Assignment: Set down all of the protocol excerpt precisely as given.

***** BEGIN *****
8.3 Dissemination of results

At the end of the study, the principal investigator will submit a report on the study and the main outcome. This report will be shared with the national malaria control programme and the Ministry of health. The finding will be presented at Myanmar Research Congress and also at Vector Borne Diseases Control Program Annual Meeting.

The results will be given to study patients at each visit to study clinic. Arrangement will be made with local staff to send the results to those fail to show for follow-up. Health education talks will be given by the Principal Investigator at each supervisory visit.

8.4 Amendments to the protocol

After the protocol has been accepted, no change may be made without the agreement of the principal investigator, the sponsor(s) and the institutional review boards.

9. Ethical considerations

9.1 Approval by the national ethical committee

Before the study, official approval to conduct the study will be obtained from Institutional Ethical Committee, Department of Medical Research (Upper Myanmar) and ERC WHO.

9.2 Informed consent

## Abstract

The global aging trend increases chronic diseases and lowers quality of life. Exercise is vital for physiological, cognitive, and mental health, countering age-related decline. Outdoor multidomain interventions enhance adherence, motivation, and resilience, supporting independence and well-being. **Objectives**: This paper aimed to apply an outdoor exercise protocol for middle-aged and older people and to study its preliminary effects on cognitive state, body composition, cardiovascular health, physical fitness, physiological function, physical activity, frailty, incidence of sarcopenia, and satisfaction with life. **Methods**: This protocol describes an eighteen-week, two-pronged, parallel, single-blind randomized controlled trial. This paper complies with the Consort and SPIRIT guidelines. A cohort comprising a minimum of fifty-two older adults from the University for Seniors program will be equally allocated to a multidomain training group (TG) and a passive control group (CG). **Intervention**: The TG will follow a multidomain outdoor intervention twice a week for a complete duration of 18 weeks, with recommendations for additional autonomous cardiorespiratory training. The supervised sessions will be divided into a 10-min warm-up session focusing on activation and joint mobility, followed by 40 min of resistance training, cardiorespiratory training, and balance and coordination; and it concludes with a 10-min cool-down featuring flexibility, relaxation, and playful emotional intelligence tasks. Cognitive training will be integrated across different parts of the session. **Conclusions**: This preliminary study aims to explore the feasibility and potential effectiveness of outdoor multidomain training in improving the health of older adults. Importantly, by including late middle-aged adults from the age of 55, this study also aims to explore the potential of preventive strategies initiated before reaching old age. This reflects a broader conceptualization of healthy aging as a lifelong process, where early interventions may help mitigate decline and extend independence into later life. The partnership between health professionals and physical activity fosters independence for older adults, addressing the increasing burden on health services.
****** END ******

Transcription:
8.3 Dissemination of results

At the end of the study, the principal investigator will submit a report on the study and the main outcome. This report will be shared with the national malaria control programme and the Ministry of health. The finding will be presented at Myanmar Research Congress and also at Vector Borne Diseases Control Program Annual Meeting.

The results will be given to study patients at each visit to study clinic. Arrangement will be made with local staff to send the results to those fail to show for follow-up. Health education talks will be given by the Principal Investigator at each supervisory visit.

8.4 Amendments to the protocol

After the protocol has been accepted, no change may be made without the agreement of the principal investigator, the sponsor(s) and the institutional review boards.

9. Ethical considerations

9.1 Approval by the national ethical committee

Before the study, official approval to conduct the study will be obtained from Institutional Ethical Committee, Department of Medical Research (Upper Myanmar) and ERC WHO.

9.2 Informed consent

## Abstract

The global aging trend increases chronic diseases and lowers quality of life. Exercise is vital for physiological, cognitive, and mental health, countering age-related decline. Outdoor multidomain interventions enhance adherence, motivation, and resilience, supporting independence and well-being. **Objectives**: This paper aimed to apply an outdoor exercise protocol for middle-aged and older people and to study its preliminary effects on cognitive state, body composition, cardiovascular health, physical fitness, physiological function, physical activity, frailty, incidence of sarcopenia, and satisfaction with life. **Methods**: This protocol describes an eighteen-week, two-pronged, parallel, single-blind randomized controlled trial. This paper complies with the Consort and SPIRIT guidelines. A cohort comprising a minimum of fifty-two older adults from the University for Seniors program will be equally allocated to a multidomain training group (TG) and a passive control group (CG). **Intervention**: The TG will follow a multidomain outdoor intervention twice a week for a complete duration of 18 weeks, with recommendations for additional autonomous cardiorespiratory training. The supervised sessions will be divided into a 10-min warm-up session focusing on activation and joint mobility, followed by 40 min of resistance training, cardiorespiratory training, and balance and coordination; and it concludes with a 10-min cool-down featuring flexibility, relaxation, and playful emotional intelligence tasks. Cognitive training will be integrated across different parts of the session. **Conclusions**: This preliminary study aims to explore the feasibility and potential effectiveness of outdoor multidomain training in improving the health of older adults. Importantly, by including late middle-aged adults from the age of 55, this study also aims to explore the potential of preventive strategies initiated before reaching old age. This reflects a broader conceptualization of healthy aging as a lifelong process, where early interventions may help mitigate decline and extend independence into later life. The partnership between health professionals and physical activity fosters independence for older adults, addressing the increasing burden on health services.